Boris Johnson has said he believes “passionately” that a new Brexit deal can be struck with Brussels as he prepares to hold his first face-to-face talks as PM with Jean-Claude Juncker.
The Prime Minister will travel to Luxembourg on Monday where he will warn the European Commission president that he will reject any offer to delay Britain’s departure.
Writing in the Daily Telegraph, Mr Johnson said he was working “flat out” to reach an agreement but reiterated that he would take the UK out of the bloc even if a deal cannot be reached at the European Council summit next month.
He said: “If we can make enough progress in the next few days, I intend to go to that crucial summit on October 17 and finalise an agreement that will protect the interests of business and citizens on both sides of the Channel, and on both sides of the border in Ireland.
“I believe passionately that we can do it, and I believe that such an agreement is in the interests not just of the UK but also of our European friends.
“We have all spent too long on this question. And if we can get that deal, then of course there will be time for Parliament to scrutinise and approve it before the end of October.
“But be in no doubt that if we cannot get a deal – the right deal for both sides – then the UK will come out anyway.”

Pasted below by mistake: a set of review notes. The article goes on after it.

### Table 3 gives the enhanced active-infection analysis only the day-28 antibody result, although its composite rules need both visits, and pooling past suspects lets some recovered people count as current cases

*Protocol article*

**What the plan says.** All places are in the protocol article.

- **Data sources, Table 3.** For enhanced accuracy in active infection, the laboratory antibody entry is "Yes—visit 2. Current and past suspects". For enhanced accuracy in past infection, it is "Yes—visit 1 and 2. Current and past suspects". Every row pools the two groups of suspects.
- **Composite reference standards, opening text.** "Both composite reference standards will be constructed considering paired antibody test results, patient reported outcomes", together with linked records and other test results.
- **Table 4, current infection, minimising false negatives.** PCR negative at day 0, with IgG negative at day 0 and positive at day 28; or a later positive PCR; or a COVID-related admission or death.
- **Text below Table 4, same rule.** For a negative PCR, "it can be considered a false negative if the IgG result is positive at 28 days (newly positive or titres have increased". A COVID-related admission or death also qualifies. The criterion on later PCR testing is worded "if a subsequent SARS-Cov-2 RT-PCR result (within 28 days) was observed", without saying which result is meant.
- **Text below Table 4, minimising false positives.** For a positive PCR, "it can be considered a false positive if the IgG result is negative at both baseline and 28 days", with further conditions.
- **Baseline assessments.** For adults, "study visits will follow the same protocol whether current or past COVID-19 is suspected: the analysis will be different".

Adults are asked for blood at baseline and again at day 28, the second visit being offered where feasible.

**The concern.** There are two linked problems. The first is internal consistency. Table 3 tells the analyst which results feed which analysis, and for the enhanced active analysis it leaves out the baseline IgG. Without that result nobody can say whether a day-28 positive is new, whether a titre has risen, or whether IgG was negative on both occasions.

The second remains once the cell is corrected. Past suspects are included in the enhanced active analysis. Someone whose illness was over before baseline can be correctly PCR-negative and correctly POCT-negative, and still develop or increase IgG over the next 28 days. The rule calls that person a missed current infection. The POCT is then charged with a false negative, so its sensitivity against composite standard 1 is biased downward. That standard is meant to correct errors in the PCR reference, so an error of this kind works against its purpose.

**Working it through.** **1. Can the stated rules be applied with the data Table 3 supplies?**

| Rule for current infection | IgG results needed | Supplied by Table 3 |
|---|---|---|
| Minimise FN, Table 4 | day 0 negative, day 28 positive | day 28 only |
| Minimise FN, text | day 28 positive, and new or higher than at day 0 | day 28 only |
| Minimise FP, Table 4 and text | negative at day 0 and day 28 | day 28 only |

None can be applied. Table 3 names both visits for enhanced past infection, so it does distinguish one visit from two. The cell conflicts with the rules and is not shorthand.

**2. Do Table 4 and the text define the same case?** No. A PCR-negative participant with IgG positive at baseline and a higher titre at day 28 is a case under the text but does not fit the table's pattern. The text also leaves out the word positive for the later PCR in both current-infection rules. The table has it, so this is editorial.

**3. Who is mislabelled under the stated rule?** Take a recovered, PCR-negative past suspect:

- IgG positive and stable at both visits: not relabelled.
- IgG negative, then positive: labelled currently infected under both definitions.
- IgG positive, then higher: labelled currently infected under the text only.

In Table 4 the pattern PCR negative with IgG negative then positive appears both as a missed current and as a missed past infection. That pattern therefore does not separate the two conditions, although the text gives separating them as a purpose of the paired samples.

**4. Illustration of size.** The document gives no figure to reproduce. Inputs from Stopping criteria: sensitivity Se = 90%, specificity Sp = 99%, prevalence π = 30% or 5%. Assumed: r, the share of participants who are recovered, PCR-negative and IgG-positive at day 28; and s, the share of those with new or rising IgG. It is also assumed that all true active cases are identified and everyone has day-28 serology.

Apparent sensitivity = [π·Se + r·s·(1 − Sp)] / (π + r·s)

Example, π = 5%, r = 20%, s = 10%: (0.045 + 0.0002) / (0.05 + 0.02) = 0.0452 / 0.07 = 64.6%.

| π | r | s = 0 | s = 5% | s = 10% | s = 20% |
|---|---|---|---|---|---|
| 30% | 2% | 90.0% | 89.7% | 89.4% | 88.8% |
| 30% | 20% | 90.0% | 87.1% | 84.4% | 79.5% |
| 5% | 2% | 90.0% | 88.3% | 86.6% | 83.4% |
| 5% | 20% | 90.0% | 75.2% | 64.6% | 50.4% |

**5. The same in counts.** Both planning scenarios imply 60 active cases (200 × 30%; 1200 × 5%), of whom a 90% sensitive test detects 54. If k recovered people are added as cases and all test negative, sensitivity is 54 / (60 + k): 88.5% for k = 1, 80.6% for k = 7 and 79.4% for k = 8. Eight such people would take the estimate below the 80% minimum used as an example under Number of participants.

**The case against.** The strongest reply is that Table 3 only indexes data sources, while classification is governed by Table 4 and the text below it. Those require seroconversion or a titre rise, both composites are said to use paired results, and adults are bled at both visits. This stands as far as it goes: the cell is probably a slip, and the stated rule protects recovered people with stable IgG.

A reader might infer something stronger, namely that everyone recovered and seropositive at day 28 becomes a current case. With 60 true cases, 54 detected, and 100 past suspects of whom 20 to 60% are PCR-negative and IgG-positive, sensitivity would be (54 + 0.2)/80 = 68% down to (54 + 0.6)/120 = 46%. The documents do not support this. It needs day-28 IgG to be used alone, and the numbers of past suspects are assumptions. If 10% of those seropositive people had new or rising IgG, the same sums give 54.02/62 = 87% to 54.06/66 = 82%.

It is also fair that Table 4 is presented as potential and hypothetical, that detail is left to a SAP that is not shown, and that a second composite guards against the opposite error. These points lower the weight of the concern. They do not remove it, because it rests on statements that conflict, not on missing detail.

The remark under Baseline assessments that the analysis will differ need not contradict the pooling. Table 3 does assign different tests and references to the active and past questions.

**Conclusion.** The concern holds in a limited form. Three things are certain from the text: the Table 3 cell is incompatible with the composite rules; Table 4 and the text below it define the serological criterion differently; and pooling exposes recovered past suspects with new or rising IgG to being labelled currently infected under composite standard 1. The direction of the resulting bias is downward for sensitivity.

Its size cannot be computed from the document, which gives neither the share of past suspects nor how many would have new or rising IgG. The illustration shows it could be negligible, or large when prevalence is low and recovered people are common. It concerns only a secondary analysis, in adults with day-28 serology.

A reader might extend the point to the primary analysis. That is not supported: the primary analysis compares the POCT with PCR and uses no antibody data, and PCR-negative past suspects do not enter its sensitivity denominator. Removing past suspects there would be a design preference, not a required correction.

The PM will also hold talks with Luxembourg’s prime minister Xavier Bettel and the EU’s chief negotiator Michel Barnier on Monday.
A Number 10 source said: “The Prime Minister could not be clearer that he will not countenance any more delays. We will be leaving on October 31 – no ifs, no buts.
“Any further extension would be a huge mistake. It is not just a question of the extra dither and delay – it is also the additional long months of rancour and division, and all at huge expense. We must finally deliver on the 2016 referendum result.
“This is why the PM will stress to Mr Juncker that, while he wants to secure a deal, if no deal can be agreed by October 18 his policy is to leave without a deal on October 31 – and reject any delay offered by the EU.”
Downing Street has sought to downplay speculation that Monday’s meeting could be a breakthrough moment, and Brexit Secretary Steve Barclay said on Sunday that there was still “significant work” to do to reach an agreement.
However, he said a “landing zone” for a deal was in sight, telling Sky News’s Sophy Ridge On Sunday that there had been “extensive talks” at a technical and a political level.
Mr Barclay, in an interview with the BBC, also suggested the transition period could be extended beyond 2020 to resolve issues relating to the backstop.
Over the weekend, Mr Johnson likened Britain leaving the EU to the Incredible Hulk, telling the Mail On Sunday: “Hulk always escaped, no matter how tightly bound in he seemed to be – and that is the case for this country.”
But his comparison was described as “infantile” by the European Parliament’s Brexit co-ordinator Guy Verhofstadt, who questioned: “Is the EU supposed to be scared by this?”